Aug. 26, 2020 UPDATE
Otagi Nenbutsu-ji Temple- 愛宕念仏寺 -
They have brochures in English and some people at the temple who can speak English. The temple is a bit far from the nearest station but can be accessed conveniently by bus.
Japanese and English
Japanese and English
1805 39 7.0 1 reviews
Story & Recommendation
Otagi Nenbutsu-ji Temple is an amazing off the beaten path temple with 1200 humorous statues
The Otagi Nenbutsu-ji Temple in the Saga-Arashiyama area is known worldwide for its 1200 rakan statues of the disciplines of Buddha. Even those who have not heard of the temple have probably seen pictures of it on social media. The history of the temple starts already in 766, though not in Arashiyama but in Higashiyama. The temple met many natural disasters in its time, and at last the temple in disrepair was moved to its present place in 1922. This didn’t quite work out either, so in 1955 the priest and famous Buddha wood-carver of Kocho Nishimura got the job of restoring the temple. He is the one who came up with the idea to have the worshippers themselves make the rakan statues of which the temple is now so famous.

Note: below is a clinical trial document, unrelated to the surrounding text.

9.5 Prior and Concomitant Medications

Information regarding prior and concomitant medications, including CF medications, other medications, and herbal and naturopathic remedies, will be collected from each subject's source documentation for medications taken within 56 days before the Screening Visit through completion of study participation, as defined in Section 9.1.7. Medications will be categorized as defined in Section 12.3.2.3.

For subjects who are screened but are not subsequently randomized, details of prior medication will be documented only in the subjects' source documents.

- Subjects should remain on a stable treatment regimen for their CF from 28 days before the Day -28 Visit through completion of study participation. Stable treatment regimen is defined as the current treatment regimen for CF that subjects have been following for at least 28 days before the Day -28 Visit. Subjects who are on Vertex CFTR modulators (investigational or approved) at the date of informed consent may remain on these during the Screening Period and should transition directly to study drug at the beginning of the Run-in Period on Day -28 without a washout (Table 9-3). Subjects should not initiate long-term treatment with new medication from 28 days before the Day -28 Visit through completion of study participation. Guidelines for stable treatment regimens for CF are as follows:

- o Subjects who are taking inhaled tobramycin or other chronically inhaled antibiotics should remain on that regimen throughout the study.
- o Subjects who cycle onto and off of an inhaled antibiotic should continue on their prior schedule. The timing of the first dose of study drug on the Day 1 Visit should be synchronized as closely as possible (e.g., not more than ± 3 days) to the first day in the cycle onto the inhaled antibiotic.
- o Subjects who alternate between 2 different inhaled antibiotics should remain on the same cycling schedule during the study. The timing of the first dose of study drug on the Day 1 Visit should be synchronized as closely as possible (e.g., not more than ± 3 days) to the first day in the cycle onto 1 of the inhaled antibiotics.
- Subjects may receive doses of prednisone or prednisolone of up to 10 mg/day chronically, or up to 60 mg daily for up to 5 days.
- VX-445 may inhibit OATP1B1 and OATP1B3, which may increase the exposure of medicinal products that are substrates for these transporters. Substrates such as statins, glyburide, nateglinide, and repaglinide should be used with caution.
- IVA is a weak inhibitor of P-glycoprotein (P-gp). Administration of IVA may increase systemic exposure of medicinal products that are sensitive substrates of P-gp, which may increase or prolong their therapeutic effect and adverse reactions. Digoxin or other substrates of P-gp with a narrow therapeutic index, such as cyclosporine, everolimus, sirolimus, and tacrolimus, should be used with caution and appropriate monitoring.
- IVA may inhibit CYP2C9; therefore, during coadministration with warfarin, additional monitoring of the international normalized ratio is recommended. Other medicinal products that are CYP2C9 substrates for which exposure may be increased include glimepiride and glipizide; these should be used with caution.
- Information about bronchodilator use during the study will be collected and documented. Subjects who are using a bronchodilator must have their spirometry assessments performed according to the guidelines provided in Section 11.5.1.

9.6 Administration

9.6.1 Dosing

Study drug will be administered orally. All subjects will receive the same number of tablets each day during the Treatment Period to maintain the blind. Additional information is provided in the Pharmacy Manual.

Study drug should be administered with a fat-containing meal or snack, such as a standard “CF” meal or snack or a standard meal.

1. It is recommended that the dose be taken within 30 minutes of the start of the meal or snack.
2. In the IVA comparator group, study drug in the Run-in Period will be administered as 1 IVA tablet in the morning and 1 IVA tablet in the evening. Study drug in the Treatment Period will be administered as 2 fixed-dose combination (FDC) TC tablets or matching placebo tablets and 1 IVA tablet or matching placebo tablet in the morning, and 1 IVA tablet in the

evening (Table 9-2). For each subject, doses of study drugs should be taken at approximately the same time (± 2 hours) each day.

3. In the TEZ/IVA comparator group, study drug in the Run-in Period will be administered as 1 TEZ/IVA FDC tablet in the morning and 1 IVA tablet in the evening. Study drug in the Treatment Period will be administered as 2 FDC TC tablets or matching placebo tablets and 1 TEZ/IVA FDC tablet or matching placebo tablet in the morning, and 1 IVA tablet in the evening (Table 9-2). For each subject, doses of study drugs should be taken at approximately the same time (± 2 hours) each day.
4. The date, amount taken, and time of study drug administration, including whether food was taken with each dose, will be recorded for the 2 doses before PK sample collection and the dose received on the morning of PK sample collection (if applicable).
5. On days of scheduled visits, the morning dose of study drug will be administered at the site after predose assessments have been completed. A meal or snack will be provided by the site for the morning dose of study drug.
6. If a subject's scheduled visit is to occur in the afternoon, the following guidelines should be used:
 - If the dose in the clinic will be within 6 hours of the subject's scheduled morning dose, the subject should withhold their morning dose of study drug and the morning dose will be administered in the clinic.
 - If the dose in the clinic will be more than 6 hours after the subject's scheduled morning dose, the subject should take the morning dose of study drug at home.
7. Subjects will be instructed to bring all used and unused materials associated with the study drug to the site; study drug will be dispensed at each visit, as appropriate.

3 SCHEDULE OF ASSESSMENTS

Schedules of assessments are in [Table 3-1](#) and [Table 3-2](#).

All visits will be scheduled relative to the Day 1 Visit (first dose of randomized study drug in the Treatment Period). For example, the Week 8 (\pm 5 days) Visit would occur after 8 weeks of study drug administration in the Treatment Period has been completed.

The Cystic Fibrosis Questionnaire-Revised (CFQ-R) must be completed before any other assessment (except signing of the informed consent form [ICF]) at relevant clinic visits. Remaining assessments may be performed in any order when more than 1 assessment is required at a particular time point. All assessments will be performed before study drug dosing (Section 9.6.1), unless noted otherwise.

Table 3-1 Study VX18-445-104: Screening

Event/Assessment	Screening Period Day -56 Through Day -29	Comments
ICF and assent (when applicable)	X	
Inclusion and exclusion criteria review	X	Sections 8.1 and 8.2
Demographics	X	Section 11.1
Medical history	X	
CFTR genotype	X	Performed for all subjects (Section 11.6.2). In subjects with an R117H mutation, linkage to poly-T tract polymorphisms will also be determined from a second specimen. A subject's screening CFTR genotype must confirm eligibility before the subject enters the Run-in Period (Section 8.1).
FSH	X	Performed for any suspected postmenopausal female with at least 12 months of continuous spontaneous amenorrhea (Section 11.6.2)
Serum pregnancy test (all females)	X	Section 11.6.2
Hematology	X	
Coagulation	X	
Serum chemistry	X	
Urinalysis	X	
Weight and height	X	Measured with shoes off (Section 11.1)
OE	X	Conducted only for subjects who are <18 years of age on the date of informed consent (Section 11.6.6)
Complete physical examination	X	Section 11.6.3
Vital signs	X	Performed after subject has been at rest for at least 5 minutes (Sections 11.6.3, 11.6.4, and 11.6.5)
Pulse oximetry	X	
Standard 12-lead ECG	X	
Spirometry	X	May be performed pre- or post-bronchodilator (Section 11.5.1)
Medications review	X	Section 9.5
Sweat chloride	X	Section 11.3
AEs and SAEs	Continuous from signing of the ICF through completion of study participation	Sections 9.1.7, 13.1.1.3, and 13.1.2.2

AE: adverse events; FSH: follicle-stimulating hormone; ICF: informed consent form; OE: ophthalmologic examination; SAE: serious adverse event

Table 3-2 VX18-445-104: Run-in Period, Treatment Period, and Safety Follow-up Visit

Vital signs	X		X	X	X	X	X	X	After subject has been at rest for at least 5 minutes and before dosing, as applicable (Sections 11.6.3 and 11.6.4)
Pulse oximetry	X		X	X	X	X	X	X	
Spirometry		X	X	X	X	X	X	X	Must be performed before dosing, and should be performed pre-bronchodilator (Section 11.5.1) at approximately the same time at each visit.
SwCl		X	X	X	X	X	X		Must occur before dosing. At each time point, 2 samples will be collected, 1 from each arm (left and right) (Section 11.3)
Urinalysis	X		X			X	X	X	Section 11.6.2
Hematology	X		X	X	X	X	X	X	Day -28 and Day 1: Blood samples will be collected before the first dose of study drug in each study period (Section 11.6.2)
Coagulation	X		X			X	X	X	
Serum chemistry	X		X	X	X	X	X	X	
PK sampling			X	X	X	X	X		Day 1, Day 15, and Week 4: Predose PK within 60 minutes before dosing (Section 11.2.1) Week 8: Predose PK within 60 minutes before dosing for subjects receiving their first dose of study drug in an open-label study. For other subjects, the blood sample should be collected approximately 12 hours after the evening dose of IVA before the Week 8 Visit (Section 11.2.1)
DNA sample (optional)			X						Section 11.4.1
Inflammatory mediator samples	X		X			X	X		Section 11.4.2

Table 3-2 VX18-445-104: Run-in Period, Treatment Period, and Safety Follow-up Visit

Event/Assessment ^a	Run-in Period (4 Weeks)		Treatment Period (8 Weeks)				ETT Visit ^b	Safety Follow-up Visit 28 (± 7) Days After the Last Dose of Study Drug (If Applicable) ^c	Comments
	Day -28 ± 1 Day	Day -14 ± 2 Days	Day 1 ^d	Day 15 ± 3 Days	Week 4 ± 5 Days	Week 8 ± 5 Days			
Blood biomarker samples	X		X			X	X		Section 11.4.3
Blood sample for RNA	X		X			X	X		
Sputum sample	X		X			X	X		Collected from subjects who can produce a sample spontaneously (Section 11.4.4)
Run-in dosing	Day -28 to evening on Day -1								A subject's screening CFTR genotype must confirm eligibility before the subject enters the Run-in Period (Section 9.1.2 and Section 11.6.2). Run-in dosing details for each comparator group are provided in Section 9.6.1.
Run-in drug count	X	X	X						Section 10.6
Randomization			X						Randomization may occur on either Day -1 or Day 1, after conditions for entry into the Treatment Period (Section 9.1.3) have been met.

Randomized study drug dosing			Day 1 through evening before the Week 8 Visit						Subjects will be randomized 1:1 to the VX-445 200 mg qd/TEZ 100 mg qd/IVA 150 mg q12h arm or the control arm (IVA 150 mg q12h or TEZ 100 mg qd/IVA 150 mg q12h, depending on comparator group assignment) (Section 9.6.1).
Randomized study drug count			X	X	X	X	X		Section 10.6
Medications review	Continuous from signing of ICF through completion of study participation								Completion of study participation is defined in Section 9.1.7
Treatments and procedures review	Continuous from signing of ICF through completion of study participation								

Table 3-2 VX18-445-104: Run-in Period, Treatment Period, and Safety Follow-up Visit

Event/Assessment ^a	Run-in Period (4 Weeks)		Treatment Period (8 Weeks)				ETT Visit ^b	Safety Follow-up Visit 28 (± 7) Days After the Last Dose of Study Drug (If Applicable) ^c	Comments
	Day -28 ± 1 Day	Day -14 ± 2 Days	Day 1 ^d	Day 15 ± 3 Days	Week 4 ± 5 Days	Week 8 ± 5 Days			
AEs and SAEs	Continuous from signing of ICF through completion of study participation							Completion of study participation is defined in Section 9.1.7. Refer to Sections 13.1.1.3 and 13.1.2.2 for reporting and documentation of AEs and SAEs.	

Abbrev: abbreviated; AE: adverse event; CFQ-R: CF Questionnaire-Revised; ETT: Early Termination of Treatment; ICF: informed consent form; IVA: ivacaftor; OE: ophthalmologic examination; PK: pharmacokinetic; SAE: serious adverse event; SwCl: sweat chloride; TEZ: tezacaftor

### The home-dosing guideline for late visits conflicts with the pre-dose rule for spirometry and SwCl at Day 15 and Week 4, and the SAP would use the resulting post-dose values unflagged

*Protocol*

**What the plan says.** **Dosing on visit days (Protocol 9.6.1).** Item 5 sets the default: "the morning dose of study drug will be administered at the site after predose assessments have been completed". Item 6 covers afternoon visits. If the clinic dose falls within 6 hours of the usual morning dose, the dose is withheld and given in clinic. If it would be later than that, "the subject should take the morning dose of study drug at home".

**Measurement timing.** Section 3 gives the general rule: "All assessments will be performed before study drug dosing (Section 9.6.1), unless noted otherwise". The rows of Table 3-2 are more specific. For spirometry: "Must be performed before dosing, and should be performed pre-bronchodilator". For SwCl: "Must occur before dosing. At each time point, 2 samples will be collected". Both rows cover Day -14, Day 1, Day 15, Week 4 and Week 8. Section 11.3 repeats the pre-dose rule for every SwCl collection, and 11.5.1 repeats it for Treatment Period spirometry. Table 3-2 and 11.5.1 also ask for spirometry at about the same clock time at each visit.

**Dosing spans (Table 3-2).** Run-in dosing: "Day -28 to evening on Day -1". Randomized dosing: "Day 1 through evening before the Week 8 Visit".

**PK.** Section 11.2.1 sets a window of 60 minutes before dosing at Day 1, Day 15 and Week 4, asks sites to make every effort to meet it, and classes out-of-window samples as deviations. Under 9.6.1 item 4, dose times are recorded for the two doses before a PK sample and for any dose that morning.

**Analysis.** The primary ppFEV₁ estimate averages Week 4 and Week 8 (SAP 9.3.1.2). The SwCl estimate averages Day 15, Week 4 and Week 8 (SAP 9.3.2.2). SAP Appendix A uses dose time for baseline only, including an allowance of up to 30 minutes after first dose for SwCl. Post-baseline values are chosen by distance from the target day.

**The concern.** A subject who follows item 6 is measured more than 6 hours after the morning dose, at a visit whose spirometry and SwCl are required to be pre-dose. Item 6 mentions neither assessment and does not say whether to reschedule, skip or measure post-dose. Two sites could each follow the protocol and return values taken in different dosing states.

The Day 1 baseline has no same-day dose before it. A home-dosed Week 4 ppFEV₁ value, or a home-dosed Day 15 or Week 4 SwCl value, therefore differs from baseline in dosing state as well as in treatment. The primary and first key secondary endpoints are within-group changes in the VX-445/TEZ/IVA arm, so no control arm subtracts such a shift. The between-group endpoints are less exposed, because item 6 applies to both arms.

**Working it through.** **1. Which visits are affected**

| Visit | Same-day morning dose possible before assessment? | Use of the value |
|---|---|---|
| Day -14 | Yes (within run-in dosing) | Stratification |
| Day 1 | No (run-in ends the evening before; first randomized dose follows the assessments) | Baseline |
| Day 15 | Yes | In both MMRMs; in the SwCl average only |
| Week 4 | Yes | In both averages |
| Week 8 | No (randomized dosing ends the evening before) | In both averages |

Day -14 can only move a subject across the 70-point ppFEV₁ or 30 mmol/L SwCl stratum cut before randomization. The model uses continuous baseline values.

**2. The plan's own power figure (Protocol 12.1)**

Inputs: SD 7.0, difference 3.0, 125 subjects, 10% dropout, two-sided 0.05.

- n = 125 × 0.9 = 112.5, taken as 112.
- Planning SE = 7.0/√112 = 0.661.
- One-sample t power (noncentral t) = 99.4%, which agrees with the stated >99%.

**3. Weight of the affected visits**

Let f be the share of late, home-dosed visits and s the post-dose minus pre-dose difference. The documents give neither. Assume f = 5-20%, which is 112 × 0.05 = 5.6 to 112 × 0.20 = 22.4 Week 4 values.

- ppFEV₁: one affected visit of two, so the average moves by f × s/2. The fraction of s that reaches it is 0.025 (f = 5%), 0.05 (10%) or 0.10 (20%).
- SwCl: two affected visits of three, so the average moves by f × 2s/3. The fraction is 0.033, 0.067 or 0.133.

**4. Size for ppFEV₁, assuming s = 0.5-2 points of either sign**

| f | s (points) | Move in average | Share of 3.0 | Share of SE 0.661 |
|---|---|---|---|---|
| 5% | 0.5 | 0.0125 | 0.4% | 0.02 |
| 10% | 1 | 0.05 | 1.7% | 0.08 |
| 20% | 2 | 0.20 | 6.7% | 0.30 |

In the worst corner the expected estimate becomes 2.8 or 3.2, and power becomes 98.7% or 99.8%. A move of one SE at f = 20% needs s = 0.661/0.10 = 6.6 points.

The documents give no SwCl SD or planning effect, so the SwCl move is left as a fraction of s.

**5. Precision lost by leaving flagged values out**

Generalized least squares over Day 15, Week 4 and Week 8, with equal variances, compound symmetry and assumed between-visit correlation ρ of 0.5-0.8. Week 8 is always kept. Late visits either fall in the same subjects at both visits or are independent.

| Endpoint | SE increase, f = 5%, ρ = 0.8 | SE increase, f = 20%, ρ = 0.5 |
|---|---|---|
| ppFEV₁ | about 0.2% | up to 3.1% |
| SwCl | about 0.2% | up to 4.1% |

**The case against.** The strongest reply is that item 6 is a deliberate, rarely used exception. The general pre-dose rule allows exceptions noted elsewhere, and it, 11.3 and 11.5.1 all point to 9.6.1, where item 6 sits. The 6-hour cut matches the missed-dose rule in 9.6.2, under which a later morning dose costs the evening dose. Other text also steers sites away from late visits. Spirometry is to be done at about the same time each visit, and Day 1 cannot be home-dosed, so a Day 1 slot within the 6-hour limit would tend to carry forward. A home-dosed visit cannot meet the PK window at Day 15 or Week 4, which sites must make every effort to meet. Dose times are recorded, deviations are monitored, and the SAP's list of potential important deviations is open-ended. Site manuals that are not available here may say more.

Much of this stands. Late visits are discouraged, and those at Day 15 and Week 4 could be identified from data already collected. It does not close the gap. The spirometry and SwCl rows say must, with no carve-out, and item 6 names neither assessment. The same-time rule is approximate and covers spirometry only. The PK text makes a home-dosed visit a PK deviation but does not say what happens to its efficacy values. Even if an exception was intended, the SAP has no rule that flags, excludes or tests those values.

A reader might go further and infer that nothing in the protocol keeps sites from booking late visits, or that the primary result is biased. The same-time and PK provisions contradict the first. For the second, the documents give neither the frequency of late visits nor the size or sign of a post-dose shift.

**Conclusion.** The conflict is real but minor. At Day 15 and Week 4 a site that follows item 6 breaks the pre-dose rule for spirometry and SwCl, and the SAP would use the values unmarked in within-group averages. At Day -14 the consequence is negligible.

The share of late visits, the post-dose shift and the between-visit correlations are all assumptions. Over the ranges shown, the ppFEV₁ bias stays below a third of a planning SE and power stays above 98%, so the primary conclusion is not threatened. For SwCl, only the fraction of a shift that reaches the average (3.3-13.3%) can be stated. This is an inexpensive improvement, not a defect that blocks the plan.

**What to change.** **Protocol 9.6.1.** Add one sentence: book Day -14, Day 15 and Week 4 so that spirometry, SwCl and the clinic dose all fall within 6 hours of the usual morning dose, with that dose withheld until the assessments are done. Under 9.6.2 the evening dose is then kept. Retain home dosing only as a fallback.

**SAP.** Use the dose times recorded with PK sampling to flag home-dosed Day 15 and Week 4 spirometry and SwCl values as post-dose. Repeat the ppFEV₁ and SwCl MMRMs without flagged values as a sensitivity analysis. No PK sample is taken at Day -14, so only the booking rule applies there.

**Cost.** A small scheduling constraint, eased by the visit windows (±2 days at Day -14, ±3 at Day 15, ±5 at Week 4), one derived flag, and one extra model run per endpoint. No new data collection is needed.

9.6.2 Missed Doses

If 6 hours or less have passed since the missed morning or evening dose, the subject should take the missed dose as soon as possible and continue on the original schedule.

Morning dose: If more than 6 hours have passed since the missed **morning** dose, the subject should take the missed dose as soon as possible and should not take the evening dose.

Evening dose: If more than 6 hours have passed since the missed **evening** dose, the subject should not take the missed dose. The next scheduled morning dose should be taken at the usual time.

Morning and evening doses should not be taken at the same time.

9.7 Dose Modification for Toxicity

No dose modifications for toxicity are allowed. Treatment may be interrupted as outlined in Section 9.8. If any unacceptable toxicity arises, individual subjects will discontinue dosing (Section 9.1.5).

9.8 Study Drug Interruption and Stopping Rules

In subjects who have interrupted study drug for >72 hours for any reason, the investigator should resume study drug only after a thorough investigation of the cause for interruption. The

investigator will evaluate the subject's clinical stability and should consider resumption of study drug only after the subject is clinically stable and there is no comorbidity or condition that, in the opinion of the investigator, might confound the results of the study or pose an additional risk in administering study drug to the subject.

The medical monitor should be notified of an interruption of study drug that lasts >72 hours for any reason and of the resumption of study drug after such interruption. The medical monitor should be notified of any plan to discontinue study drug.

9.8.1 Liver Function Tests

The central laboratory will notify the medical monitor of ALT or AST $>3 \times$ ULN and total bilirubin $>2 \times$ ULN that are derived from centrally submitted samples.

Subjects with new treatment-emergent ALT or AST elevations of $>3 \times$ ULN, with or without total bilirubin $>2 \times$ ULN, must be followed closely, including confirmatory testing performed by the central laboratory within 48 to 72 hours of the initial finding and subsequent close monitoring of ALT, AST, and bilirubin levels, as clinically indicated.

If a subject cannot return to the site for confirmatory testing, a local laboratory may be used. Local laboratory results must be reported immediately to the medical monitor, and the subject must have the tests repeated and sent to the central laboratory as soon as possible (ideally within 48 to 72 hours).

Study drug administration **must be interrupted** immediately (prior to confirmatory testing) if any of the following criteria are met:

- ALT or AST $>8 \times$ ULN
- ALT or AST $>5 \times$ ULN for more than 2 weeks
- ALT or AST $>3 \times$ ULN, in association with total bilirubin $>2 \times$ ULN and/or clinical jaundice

1200 rakan (stone figures)
In order to repair the temple, during the 10-year period from 1981 to 1991, Kocho Nishimura taught 1200 worshippers at the temple how to carve these rakan statues. If you look behind one, you can see the name of the person who made that statue. By now most of the statues are covered in moss making them fit into the nature surrounding the temple.
Main hall of the temple
The main hall of the shrine is an Important Cultural Property originally from the Kamakura period (1185 – 1333). What makes this main hall special is that you can get to see the statues of Buddha inside it up close; though it may be a good idea to maintain some distance as they look quite fragile.
Touch Fureai Kannon
The Fureai Kannon is a Buddhist statue for blind people. The monk at Otagi Nenbutsu-ji noticed that there were no statues for blind people, which is why he had this statue made in the beginning of the 90’s. There is even an explanation of the Fureai Kannon in Braille on the wall. One thing that is special about this temple is that you can take pictures of the statues; normally most temples don’t permit this.
Ring the bells
Ring the bell of Sanbo no Kane, of the three jewels: the Buddha, the Dharma (the teachings), and the Sangha (community). By ringing these three bells you can call the Buddha to the natural world. The sound of the bells is quite majestic so don’t use too much strength.
- Manner & Tips -
You can enter the buildings on the premises, but take off your shoes before you do so.